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Home-buying survey highlights frustrations of real estate market

By Jim Droz

Twenty-seven percent of Americans say they plan to purchase a home in the future, but only 2 percent say they plan to buy one in the next 12 months, according to a Move Inc. survey of 1,000 adults.

Talk about the ultimate good news/bad news situation, with the frustrating part for real estate agents being that buyers continue to wait on the sidelines when home affordability is high and interest rates are hovering near record lows.

About 23 percent of those surveyed say they’re delaying buying a home because they’re concerned about the real estate market in their area, particularly with concerns over the future of home values, the economy and jobs, as well as difficulty in saving for a down payment.

“Perceptions as much as the realities of home ownership are standing in the way of boosting demand for housing,” Errol Samuelson, chief revenue officer of Move Inc., said in a statement.

Nearly 35 percent of those surveyed say their inability to get credit or find affordable credit are the main reasons why they’re putting off purchasing a home.

The Move survey also found that younger adults tends to look at home ownership as a place to be happy, not an investment. That means that they tend to be extra picky and only want a home that defines who they are. The survey also found that younger adults, with about 40 percent saying they should or would spend 30 to 60 percent of their gross monthly income on housing.

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More single women buying homes is a trend worth watching

By Jim Droz

Talk of females and empowerment likely brings to mind songs, slogans and movements from decades ago. But society is constantly evolving, and preconceived notions continue to fall by the wayside.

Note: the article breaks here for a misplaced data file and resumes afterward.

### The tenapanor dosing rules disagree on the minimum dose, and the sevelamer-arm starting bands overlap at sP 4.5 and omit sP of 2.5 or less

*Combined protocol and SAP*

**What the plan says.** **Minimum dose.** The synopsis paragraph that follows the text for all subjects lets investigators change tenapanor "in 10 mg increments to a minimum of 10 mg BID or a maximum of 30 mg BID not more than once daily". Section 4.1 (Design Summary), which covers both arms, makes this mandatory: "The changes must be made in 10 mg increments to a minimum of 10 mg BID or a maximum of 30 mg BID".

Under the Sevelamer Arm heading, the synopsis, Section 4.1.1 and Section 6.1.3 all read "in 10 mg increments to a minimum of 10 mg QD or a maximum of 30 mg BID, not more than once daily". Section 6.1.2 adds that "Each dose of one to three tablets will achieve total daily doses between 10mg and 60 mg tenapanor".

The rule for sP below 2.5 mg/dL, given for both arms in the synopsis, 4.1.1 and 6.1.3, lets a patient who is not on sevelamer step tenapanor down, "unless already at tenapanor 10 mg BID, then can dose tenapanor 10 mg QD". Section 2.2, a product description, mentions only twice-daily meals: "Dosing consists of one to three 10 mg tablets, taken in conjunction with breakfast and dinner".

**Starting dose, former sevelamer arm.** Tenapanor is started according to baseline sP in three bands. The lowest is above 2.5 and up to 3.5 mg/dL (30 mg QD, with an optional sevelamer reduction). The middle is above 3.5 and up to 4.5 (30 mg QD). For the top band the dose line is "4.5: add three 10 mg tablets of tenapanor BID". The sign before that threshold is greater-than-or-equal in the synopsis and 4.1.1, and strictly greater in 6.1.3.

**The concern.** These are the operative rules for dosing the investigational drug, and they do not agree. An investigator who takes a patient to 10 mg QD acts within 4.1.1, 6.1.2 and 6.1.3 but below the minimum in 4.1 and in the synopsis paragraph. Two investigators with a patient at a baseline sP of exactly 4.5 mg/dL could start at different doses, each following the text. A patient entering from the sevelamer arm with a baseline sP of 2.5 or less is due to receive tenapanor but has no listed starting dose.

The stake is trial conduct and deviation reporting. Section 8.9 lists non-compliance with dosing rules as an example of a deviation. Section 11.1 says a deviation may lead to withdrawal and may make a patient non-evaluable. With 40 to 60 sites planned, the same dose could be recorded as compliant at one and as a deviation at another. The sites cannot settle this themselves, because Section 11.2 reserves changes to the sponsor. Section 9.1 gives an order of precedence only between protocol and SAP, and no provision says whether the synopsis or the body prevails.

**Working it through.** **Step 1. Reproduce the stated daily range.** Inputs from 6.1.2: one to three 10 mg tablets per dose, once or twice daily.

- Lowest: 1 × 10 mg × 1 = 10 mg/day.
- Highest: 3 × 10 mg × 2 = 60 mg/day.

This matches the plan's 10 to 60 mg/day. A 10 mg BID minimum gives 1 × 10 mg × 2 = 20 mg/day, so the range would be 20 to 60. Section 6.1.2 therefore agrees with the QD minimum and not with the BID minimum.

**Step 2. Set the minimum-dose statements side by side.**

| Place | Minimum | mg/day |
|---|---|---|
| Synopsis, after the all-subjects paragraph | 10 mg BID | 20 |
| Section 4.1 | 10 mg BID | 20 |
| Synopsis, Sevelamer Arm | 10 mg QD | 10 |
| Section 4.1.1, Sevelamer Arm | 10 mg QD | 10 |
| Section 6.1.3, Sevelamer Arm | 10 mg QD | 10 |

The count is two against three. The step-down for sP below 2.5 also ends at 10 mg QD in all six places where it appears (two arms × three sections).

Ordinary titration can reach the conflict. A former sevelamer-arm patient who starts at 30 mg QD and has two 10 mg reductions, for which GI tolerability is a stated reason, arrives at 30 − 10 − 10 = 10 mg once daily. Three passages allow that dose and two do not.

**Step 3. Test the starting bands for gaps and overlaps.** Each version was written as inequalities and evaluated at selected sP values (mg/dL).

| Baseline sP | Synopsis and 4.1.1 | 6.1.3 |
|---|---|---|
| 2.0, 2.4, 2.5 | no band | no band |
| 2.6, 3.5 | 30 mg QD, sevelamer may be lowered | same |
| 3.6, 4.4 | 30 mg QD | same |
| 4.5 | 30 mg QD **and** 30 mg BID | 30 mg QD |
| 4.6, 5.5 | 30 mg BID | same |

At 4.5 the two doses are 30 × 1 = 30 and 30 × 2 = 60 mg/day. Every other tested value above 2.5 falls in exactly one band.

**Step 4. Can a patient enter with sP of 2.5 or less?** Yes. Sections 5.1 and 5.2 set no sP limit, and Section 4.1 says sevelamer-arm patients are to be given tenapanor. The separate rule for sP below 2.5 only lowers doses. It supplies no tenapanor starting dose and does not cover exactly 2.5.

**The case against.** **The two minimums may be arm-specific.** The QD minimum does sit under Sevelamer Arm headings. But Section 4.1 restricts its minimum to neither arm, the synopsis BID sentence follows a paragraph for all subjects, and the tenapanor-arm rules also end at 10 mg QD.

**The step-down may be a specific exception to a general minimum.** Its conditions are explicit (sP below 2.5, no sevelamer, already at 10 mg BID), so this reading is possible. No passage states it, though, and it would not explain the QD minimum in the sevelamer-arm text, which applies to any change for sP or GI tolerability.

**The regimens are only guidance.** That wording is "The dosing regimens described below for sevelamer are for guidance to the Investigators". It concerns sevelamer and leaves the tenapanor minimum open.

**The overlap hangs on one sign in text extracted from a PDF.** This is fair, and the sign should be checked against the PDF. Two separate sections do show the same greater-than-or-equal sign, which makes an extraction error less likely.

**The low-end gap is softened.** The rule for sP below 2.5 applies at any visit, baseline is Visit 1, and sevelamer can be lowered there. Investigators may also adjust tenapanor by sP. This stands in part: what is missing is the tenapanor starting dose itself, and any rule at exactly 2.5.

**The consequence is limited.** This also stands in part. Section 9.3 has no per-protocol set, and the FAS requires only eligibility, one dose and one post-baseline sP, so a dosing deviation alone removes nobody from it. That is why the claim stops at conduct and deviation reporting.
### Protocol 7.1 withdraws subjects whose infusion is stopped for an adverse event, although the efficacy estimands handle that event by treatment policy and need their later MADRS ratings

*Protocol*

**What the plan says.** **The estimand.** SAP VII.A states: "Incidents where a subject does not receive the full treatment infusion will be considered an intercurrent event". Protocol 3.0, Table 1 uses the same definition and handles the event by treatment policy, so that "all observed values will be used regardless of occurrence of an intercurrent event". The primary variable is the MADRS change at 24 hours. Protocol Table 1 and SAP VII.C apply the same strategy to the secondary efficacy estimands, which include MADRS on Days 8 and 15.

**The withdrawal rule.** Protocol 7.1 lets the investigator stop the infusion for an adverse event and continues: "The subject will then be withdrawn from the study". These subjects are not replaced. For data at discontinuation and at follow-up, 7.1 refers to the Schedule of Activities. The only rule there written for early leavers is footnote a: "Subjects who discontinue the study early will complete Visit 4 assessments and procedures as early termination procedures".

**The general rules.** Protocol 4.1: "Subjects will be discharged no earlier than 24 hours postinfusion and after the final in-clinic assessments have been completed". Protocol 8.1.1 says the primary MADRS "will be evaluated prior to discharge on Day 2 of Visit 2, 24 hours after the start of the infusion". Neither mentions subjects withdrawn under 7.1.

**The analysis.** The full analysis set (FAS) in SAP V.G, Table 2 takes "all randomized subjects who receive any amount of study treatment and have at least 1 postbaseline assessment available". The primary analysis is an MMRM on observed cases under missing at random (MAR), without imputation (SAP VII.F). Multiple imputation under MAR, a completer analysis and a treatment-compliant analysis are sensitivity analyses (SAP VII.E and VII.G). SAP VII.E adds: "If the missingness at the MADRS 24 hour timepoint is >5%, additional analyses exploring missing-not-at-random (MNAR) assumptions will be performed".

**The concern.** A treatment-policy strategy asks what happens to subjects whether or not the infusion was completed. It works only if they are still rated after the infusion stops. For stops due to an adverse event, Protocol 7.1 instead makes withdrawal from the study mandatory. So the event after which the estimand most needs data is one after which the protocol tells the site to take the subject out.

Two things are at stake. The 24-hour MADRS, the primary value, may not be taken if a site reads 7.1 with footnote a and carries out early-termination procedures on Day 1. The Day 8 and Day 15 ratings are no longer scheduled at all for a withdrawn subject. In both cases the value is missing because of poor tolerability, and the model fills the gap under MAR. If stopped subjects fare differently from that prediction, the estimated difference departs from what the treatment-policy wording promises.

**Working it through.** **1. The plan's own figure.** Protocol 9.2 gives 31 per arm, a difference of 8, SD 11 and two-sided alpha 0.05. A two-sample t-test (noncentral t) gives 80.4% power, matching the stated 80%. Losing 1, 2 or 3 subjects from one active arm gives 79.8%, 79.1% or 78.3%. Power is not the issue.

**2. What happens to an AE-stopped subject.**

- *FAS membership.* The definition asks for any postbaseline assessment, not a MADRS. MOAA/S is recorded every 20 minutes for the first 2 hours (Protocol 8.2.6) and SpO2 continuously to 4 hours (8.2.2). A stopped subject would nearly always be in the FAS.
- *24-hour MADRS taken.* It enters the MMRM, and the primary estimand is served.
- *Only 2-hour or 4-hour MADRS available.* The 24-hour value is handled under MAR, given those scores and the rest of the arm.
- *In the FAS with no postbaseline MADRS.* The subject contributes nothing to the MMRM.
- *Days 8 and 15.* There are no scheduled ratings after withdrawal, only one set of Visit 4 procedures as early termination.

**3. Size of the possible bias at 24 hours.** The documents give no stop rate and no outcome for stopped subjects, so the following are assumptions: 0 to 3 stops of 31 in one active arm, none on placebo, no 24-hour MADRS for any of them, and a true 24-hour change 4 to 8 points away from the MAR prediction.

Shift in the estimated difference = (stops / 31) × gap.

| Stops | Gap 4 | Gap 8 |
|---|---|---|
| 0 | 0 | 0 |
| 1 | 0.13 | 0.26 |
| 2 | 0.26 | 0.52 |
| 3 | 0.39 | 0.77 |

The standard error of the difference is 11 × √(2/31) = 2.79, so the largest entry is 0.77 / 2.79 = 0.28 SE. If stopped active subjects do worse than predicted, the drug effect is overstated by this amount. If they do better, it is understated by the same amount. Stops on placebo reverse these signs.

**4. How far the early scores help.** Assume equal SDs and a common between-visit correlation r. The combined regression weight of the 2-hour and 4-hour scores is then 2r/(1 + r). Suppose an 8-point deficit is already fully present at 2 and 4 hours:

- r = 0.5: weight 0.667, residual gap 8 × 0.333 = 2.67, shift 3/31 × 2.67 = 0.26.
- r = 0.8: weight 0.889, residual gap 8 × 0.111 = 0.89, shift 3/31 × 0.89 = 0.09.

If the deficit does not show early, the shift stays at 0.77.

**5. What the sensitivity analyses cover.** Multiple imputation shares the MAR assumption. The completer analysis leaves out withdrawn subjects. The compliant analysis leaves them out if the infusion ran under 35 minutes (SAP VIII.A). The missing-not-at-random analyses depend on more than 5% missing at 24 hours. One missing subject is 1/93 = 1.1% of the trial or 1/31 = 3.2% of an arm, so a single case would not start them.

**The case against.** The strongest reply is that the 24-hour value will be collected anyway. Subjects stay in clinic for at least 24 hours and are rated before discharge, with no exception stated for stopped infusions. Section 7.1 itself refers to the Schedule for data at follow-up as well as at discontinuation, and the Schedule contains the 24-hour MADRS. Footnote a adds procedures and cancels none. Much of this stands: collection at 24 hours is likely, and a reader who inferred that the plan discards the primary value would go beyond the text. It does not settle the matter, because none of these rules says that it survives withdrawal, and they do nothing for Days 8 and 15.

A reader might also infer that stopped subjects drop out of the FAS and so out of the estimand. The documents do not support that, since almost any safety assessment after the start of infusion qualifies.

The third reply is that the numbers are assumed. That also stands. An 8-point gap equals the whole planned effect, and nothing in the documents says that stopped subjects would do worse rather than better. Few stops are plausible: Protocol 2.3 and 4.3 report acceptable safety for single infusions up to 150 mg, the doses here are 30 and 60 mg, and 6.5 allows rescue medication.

According to a recent report from the National Association of Realtors, single female buyers accounted for nearly twice as large a share as single male buyers for first-time homebuyers – 24 and 12 percent, respectively – and repeat buyers, 17 and 9 percent.

Who knew? If you’re a diligent real estate agent on top of his or her game, you might have. But it’s a statistic that probably has many other agents scratching their heads.

But it’s worthy of taking note, because a recent study by the Joint Center for Housing Studies of Harvard University echoed the NAR report, saying that social changes during the last generation have led to higher female labor force participation rates, later age at first marriage, higher divorce rates and lower remarriage rates. The report also notes that these changes place “each generation on a different trajectory that persists well into middle age.”

In other words, it’s a pattern that is likely to increase rather than shrink. And that’s backed up by another NAR report that says 20 percent of recent home buyers were single females.

So what to do? Here are a few tips to consider when marketing this group:

Basically, guys, women are more likely to know what they want right away, so a good first impression is important. Find out her interests and needs, and then streamline the choices so there isn’t any wasted time or effort.

Most women like to live close to their extended family. So, be sure to find out what neighborhoods your single buyer is most interested in.

Don’t even bother showing homes with security issues. The question is likely to come up, so be prepared and research crime trends for neighborhoods, streets and buildings.

Women are also more traditional, so don’t suggest any of your ideas for what she can do to enhance certain rooms in the house. Show it as is; she’ll come up with her own plans.

Don’t assume money is going to be an issue, even in these tough lending times. Women still earn less than men, in many cases, but there are many women breaking into the executive suite who are looking to spend top dollar for the home of their dreams. Be sure to let the client show you what their ideal is before you make any assumptions.